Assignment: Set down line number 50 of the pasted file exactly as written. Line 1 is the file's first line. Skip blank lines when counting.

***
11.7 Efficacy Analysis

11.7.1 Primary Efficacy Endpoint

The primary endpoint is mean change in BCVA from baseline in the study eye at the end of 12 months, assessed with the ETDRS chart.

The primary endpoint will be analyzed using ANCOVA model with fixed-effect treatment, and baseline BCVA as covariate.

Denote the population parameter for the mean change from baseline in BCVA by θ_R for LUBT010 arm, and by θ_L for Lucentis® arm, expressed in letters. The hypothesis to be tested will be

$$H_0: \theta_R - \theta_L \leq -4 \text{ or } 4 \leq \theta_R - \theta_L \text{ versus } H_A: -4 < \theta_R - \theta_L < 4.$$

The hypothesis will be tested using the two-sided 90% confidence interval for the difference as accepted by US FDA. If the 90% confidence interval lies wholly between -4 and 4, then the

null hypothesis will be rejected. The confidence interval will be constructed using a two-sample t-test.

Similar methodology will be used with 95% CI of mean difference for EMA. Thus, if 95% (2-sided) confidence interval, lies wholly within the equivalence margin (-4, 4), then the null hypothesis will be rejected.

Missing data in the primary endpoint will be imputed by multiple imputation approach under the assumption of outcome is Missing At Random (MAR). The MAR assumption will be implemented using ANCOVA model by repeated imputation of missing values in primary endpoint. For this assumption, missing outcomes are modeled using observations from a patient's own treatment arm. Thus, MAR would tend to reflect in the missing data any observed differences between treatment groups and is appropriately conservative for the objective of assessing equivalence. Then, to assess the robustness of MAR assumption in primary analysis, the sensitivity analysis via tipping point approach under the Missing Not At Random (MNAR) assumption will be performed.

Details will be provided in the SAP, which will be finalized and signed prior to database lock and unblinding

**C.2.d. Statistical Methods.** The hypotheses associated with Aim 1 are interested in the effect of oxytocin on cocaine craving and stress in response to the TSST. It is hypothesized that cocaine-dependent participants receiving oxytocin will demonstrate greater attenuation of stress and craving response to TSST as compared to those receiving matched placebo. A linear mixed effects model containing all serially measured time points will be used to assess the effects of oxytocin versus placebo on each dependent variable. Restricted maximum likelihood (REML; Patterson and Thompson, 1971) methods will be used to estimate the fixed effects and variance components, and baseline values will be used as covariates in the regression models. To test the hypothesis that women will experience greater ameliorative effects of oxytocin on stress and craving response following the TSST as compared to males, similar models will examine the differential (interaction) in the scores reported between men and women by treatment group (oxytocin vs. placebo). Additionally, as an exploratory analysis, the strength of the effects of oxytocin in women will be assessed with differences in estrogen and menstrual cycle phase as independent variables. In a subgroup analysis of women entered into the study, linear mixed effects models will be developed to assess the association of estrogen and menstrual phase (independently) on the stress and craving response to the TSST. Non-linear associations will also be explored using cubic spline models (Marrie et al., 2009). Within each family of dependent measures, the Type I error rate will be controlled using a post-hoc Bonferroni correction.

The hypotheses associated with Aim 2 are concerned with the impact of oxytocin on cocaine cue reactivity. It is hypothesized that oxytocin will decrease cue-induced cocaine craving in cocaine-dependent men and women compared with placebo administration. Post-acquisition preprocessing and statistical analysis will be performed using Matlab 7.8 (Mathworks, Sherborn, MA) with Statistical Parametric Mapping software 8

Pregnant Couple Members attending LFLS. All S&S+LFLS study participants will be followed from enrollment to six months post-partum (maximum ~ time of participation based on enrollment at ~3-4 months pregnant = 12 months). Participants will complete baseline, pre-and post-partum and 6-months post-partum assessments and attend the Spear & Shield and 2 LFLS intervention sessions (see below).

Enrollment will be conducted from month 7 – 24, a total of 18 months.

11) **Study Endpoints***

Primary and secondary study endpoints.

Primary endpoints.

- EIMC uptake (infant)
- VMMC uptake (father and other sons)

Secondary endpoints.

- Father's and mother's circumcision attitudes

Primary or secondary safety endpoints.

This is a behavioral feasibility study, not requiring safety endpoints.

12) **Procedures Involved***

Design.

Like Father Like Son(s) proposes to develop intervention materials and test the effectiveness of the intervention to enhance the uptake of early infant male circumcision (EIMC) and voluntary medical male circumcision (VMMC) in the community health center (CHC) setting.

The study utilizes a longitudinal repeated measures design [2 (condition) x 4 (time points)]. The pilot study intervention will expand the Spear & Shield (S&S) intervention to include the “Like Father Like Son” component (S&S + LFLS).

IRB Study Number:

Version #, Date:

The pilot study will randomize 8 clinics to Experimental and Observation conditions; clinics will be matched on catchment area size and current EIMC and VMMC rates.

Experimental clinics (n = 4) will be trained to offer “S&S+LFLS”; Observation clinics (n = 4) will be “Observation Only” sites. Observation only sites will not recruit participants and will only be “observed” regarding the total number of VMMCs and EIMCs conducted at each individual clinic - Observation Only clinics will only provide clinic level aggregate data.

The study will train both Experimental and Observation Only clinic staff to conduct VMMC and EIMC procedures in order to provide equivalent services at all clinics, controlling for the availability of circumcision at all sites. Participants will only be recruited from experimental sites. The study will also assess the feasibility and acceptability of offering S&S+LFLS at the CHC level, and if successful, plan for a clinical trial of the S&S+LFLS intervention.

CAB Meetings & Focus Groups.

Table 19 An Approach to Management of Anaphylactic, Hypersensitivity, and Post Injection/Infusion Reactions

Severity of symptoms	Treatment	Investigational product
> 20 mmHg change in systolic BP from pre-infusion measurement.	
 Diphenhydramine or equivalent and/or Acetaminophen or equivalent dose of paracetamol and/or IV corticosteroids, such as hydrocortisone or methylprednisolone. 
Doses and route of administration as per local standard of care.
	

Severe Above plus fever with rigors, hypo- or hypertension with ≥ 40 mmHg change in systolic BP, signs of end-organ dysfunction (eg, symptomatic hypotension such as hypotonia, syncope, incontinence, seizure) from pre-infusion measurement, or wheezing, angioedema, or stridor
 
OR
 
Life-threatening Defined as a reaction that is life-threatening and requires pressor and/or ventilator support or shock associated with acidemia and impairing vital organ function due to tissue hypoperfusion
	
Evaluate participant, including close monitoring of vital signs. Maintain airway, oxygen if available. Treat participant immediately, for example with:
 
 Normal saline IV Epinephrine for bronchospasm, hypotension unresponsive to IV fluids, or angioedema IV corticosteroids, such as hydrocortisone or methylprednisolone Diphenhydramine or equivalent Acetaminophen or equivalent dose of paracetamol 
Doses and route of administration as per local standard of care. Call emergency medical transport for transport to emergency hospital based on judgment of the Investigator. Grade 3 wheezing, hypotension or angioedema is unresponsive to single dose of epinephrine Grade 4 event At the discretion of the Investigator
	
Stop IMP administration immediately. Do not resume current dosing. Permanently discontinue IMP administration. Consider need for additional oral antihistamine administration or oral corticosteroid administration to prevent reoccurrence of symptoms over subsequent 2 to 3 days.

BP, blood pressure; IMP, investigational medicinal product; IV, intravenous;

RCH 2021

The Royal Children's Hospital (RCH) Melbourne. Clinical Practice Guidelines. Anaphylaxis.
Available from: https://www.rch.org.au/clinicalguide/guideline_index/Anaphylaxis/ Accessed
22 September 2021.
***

Available from: https://www.rch.org.au/clinicalguide/guideline_index/Anaphylaxis/ Accessed